Recollections of Trungpa Rinpoche

Rabjam Rinpoche traveled to the United States twice with his grandfather, Dilgo Khyentse Rinpoche, where they visited Trungpa Rinpoche and his community of students. Here are a few of his memories from those visits.


In this interview, Rabjam Rinpoche recalls:

  • early memories of hearing Trungpa Rinpoche’s name,
  • seeing Trungpa Rinpoche’s photo on Dilgo Khyentse Rinpoche’s shrine,
  • traveling with Dilgo Khyentse Rinpoche to visit Trungpa Rinpoche in North America in 1976 and again in 1982 (at the age of 10 and 17 respectively),
  • witnessing Trungpa Rinpoche share his Shambhala terma with Dilgo Khyentse Rinpoche, and bestow a blessing empowerment for Dilgo Khyentse Rinpoche, Orgyen Tobgyal Rinpoche, and Rabjam Rinpoche,
  • attending the Sakyong empowerment in 1982 in Boulder*,
  • Chime Rinpoche’s comments about how studying with Khenpo Gangshar prepared Trungpa Rinpoche and other lamas to teach in the West,
  • and a memorable helicopter ride with Trungpa Rinpoche to Shambhala Mountain Center.

*Dilgo Khyentse Rinpoche performed the Sakyong Empowerment at Karma Dzong (AKA: the Shambhala Center) in Boulder in 1982. This ceremony established Chögyam Trungpa Rinpoche as the Sakyong and Lady Diana Mukpo as the Sakyong Wangmo. The ceremony included the presentation of ceremonial clothing, jewelry, and medals; and concluded with remarks by Trungpa Rinpoche regarding the significance of the ceremony, his dedication to establishing Shambhala society, and the responsibility of his Western students to carry out this work.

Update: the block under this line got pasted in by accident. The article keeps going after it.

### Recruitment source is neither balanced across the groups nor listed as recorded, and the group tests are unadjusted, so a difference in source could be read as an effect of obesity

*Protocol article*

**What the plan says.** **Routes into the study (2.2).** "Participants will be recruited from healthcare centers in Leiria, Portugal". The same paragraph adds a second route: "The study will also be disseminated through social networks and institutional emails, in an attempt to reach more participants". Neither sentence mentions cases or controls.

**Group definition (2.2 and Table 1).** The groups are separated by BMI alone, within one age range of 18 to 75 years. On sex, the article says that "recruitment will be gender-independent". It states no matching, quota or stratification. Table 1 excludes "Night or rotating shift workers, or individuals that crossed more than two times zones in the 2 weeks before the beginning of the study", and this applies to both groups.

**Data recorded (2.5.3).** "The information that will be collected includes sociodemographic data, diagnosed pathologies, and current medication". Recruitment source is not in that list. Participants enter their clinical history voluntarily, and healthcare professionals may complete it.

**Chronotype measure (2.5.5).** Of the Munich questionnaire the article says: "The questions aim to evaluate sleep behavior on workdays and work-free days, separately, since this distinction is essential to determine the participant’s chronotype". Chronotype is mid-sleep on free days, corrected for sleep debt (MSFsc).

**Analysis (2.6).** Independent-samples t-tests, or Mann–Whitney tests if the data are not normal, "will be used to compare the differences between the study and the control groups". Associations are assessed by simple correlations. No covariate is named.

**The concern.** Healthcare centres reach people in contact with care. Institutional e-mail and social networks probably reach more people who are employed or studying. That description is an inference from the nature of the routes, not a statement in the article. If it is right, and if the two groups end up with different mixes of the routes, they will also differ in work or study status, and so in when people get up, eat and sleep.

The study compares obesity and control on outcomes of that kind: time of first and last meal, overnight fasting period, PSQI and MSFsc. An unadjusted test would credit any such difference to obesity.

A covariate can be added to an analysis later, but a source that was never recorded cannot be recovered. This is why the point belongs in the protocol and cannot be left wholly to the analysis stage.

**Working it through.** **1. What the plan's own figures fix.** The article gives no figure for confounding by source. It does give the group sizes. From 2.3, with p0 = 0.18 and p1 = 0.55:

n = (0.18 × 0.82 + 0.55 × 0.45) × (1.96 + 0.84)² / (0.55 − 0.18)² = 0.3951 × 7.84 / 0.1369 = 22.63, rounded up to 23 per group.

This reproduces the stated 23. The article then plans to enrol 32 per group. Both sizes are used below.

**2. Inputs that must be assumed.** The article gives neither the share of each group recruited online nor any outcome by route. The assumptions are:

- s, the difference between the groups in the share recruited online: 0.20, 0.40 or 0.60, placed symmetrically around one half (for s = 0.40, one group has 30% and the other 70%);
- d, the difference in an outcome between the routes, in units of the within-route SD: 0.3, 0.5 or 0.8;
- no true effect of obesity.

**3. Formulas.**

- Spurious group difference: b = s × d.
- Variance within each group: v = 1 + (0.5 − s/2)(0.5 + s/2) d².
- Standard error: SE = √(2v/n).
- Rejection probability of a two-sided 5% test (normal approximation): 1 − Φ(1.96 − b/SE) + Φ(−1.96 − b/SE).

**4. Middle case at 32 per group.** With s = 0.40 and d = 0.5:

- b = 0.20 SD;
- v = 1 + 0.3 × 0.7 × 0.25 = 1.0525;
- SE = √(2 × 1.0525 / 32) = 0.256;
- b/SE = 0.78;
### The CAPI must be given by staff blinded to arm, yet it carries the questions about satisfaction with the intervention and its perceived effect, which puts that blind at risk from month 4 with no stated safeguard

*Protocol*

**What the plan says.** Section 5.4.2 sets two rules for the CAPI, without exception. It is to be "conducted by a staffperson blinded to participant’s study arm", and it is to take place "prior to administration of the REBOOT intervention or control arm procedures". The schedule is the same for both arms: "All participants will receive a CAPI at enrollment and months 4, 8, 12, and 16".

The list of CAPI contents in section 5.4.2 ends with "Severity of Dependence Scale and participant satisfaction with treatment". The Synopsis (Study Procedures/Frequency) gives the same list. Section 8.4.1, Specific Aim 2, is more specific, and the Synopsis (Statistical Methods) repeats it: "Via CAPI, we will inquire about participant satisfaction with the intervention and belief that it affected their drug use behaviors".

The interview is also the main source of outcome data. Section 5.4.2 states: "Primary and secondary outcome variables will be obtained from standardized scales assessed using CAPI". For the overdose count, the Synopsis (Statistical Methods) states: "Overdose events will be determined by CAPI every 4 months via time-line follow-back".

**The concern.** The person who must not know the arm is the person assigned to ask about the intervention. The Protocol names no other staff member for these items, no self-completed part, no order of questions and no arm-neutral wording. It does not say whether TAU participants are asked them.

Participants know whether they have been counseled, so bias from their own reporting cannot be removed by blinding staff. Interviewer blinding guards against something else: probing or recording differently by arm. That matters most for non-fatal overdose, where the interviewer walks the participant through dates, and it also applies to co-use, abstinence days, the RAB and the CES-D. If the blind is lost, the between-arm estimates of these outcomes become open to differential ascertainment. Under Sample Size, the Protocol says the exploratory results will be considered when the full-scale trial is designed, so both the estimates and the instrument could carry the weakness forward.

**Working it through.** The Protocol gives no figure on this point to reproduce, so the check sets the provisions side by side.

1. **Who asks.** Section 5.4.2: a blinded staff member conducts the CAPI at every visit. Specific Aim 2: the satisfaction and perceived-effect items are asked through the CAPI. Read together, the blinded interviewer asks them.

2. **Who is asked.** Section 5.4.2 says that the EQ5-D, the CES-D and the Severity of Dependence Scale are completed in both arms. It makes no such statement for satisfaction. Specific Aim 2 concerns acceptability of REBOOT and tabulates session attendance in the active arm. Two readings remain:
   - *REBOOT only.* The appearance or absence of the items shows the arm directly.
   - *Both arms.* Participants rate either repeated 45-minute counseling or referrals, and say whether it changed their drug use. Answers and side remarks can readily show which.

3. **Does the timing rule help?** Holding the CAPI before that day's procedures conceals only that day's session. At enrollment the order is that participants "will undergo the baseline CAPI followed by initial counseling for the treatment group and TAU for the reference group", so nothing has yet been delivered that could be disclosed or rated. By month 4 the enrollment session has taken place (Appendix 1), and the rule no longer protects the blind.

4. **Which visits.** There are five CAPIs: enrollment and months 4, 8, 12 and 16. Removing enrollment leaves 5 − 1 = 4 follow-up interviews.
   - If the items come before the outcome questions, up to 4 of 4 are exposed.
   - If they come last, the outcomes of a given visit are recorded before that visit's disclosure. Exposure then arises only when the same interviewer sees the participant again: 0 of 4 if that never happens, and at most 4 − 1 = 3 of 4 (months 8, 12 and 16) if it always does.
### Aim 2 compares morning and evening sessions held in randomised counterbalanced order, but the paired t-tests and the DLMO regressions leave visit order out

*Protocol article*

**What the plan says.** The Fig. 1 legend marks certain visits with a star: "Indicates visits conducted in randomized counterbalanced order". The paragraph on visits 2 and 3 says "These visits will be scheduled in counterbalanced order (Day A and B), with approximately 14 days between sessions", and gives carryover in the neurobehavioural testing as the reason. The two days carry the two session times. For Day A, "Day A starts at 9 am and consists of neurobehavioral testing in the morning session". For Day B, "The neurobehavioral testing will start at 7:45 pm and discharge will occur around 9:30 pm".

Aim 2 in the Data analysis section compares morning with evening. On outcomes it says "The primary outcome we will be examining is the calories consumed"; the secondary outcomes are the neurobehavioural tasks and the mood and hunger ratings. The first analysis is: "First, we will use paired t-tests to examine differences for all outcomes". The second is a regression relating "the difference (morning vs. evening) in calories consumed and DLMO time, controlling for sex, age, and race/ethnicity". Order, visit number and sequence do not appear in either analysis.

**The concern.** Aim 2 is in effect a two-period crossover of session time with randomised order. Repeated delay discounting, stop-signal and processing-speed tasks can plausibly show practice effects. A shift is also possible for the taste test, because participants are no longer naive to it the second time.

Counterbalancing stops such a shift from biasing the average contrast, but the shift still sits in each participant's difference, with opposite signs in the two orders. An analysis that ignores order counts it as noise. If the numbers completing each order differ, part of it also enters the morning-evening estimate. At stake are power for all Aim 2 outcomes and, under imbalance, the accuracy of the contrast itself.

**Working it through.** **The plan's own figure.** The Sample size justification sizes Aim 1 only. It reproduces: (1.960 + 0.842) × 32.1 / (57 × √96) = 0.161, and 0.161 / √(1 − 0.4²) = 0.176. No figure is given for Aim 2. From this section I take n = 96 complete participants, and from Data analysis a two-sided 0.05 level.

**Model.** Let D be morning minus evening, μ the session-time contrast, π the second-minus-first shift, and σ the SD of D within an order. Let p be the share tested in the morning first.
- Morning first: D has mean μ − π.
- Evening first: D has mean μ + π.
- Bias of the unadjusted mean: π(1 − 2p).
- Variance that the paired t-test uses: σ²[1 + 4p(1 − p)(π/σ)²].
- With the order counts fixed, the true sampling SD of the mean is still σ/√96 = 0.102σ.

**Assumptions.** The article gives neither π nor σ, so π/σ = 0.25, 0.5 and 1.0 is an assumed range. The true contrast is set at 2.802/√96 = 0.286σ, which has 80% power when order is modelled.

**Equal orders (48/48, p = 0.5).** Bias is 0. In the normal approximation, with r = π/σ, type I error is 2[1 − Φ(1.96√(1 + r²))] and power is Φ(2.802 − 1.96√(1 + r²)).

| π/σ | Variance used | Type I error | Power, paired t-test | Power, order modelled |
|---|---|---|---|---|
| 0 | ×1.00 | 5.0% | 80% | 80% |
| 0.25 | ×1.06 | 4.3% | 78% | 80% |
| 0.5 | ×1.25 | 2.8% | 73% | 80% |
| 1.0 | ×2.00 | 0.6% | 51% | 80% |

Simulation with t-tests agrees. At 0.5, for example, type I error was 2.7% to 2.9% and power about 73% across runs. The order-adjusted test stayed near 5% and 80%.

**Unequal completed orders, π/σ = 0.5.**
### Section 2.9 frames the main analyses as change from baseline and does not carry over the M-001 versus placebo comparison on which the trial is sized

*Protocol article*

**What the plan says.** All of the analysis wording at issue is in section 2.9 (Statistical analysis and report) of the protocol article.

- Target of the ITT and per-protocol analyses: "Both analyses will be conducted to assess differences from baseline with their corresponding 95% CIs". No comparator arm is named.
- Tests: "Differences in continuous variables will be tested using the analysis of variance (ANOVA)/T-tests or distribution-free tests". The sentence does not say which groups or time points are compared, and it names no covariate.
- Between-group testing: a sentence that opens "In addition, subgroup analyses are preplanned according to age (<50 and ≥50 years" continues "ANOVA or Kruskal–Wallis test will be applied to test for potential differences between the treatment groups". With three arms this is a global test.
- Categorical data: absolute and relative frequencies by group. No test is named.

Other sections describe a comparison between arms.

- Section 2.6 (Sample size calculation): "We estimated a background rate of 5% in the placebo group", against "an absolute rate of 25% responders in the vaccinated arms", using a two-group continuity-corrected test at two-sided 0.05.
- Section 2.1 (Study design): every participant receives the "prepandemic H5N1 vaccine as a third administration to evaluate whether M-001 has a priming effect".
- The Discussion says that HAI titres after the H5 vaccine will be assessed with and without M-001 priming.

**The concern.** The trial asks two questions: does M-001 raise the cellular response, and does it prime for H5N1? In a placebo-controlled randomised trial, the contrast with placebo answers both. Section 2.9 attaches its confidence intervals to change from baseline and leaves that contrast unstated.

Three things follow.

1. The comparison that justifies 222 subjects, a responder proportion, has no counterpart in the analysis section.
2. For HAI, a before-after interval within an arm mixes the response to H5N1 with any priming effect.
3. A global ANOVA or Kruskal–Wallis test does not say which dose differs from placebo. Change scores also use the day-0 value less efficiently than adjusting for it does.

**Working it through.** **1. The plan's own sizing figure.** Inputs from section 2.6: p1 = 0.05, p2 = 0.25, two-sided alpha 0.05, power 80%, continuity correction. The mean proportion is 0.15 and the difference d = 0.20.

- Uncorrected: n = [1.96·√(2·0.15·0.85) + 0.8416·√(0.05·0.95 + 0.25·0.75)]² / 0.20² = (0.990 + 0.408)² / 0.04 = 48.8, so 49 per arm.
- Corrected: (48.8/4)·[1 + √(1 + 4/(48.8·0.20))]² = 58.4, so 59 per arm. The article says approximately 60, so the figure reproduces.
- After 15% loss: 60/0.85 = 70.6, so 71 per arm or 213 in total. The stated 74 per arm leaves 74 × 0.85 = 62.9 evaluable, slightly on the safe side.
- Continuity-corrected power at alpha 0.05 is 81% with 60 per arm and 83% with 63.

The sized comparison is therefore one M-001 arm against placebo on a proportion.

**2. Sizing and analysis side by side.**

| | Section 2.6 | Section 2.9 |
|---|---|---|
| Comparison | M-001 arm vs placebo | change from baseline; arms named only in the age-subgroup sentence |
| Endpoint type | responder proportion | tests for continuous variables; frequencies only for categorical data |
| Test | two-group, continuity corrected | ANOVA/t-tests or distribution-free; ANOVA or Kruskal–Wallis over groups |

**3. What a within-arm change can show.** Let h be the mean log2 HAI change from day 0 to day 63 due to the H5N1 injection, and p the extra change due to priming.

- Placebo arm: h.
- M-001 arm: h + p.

Dilgo Khyentse Rinpoche with his grandson Rabjam Rinpoche; Karme Choling 1976. Photo by Wendy Tigerman.
Interview by Vivian Kurz and Mark Elliott; video recording by Mark Elliott. Location: Croatia 2017. A big Chronicles thank you to all involved!
Director Mark Elliott has been making films about Buddhism for 40 years, ever since he walked into Dharamsala, India, with a primitive video camera and made a film on Tibetans in exile at the invitation of the Dalai Lama. His documentaries are simple, straightforward chronicles, whether they tell the story of a person or a place. Underneath their ordinary exterior, these films contain a wealth of information about the transition of Buddhism from Eastern to Western hands.